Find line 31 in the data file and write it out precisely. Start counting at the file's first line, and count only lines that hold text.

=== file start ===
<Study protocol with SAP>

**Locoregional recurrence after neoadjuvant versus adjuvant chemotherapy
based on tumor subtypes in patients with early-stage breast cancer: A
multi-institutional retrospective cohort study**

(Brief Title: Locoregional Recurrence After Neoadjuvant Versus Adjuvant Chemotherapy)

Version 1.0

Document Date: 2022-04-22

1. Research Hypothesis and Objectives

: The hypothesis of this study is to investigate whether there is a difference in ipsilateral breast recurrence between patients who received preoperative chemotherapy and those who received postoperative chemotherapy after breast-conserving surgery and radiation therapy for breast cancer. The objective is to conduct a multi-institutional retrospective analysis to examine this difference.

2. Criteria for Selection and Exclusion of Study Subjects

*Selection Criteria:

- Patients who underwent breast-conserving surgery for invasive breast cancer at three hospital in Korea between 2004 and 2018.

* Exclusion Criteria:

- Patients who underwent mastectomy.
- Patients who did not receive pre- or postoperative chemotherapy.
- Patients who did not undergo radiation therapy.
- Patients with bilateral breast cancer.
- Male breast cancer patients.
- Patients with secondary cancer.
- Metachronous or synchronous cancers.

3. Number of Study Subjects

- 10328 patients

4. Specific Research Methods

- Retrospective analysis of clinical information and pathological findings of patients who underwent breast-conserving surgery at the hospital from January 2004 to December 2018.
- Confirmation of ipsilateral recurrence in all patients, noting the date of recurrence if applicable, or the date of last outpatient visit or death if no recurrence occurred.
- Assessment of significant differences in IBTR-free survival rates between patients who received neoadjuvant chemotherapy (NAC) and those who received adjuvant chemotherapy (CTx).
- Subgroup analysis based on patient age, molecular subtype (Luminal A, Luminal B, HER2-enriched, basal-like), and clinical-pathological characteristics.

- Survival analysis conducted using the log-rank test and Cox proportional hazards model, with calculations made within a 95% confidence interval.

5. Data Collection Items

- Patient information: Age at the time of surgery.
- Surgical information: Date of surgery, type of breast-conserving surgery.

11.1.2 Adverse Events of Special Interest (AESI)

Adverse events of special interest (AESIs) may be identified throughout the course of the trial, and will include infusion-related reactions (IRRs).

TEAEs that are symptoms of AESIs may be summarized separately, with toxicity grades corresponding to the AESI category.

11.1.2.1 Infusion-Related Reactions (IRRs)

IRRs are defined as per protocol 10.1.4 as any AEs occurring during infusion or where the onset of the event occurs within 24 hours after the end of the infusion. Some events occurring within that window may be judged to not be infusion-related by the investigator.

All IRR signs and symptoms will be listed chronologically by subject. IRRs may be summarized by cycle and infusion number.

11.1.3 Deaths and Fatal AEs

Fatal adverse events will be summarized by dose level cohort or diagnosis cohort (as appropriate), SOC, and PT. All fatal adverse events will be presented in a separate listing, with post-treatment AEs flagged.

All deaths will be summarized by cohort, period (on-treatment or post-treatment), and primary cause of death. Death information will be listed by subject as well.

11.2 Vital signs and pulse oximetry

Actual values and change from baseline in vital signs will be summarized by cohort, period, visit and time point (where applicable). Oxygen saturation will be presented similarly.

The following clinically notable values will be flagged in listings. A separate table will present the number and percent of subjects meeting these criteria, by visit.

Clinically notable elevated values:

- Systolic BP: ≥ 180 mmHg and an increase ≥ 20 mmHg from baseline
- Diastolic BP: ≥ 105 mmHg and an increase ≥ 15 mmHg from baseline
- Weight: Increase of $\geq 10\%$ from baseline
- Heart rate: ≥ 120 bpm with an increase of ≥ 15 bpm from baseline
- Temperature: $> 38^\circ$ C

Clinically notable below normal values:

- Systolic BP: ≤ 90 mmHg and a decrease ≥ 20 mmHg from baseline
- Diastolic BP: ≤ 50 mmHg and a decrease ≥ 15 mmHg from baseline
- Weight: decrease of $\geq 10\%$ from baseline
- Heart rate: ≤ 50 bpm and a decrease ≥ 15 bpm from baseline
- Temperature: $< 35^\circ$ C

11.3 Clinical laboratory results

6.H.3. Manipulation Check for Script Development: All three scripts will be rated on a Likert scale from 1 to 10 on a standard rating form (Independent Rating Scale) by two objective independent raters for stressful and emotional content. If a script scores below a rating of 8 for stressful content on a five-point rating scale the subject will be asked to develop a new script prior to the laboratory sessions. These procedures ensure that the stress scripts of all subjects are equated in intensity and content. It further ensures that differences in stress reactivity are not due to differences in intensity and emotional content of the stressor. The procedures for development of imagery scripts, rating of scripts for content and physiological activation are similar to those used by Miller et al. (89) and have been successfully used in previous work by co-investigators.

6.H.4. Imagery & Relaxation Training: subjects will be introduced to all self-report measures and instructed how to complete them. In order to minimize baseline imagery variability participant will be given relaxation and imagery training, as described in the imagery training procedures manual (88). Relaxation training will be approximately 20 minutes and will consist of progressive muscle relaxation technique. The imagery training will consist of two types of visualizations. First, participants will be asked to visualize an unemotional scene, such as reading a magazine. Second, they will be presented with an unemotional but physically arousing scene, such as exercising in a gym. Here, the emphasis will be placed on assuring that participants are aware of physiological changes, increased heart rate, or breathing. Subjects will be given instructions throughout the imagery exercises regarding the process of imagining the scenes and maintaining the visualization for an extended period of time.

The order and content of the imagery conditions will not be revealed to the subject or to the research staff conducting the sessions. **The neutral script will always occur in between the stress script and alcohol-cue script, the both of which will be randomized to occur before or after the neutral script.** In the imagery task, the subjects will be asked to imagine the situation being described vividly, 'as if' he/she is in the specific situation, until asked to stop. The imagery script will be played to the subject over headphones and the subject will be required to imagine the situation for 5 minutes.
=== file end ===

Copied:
- Surgical information: Date of surgery, type of breast-conserving surgery.